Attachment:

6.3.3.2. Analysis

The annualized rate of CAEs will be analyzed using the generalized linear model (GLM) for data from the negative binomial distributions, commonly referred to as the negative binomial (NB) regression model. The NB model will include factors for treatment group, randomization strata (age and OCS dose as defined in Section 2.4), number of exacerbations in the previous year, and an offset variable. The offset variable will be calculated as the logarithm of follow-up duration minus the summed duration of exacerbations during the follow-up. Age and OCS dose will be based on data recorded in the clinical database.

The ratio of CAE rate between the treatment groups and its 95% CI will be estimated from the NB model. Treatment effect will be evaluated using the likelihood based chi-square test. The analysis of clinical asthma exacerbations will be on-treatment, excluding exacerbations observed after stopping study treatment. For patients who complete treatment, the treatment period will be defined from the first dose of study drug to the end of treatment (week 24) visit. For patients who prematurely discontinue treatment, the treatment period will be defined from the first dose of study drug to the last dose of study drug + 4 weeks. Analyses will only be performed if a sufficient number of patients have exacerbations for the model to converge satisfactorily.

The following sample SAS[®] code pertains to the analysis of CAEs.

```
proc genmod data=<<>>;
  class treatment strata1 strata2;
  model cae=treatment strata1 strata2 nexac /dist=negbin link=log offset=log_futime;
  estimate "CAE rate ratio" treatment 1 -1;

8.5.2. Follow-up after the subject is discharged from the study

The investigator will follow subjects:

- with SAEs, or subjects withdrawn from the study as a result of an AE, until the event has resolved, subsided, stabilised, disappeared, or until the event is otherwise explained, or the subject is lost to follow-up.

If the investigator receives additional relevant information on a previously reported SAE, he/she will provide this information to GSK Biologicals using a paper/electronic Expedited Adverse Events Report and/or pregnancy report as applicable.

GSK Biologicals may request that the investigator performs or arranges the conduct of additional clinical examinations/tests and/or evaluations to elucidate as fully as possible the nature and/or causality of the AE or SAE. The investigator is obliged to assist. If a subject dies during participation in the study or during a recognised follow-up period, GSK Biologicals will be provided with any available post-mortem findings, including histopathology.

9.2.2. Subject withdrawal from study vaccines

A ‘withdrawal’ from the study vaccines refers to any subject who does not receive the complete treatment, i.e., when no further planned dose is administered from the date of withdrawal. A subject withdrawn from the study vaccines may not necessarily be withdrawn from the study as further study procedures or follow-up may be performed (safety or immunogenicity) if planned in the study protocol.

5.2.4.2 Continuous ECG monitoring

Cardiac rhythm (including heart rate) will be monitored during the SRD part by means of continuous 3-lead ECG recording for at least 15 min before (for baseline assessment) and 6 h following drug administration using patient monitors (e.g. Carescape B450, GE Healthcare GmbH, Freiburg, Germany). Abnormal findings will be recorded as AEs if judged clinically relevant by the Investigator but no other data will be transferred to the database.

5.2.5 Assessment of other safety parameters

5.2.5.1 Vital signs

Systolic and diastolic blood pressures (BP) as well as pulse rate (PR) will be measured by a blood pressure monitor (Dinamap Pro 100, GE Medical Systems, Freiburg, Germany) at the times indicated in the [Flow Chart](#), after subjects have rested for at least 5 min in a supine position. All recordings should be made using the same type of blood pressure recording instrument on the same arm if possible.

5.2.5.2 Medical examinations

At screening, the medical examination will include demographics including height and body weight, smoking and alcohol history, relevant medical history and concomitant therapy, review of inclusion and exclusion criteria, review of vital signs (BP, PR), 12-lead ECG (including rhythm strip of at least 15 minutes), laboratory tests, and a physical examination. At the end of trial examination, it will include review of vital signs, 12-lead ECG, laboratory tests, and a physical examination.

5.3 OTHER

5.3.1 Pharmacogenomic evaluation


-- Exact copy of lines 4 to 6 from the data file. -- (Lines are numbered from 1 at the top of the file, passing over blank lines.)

The following sample SAS[®] code pertains to the analysis of CAEs.

```
proc genmod data=<<>>;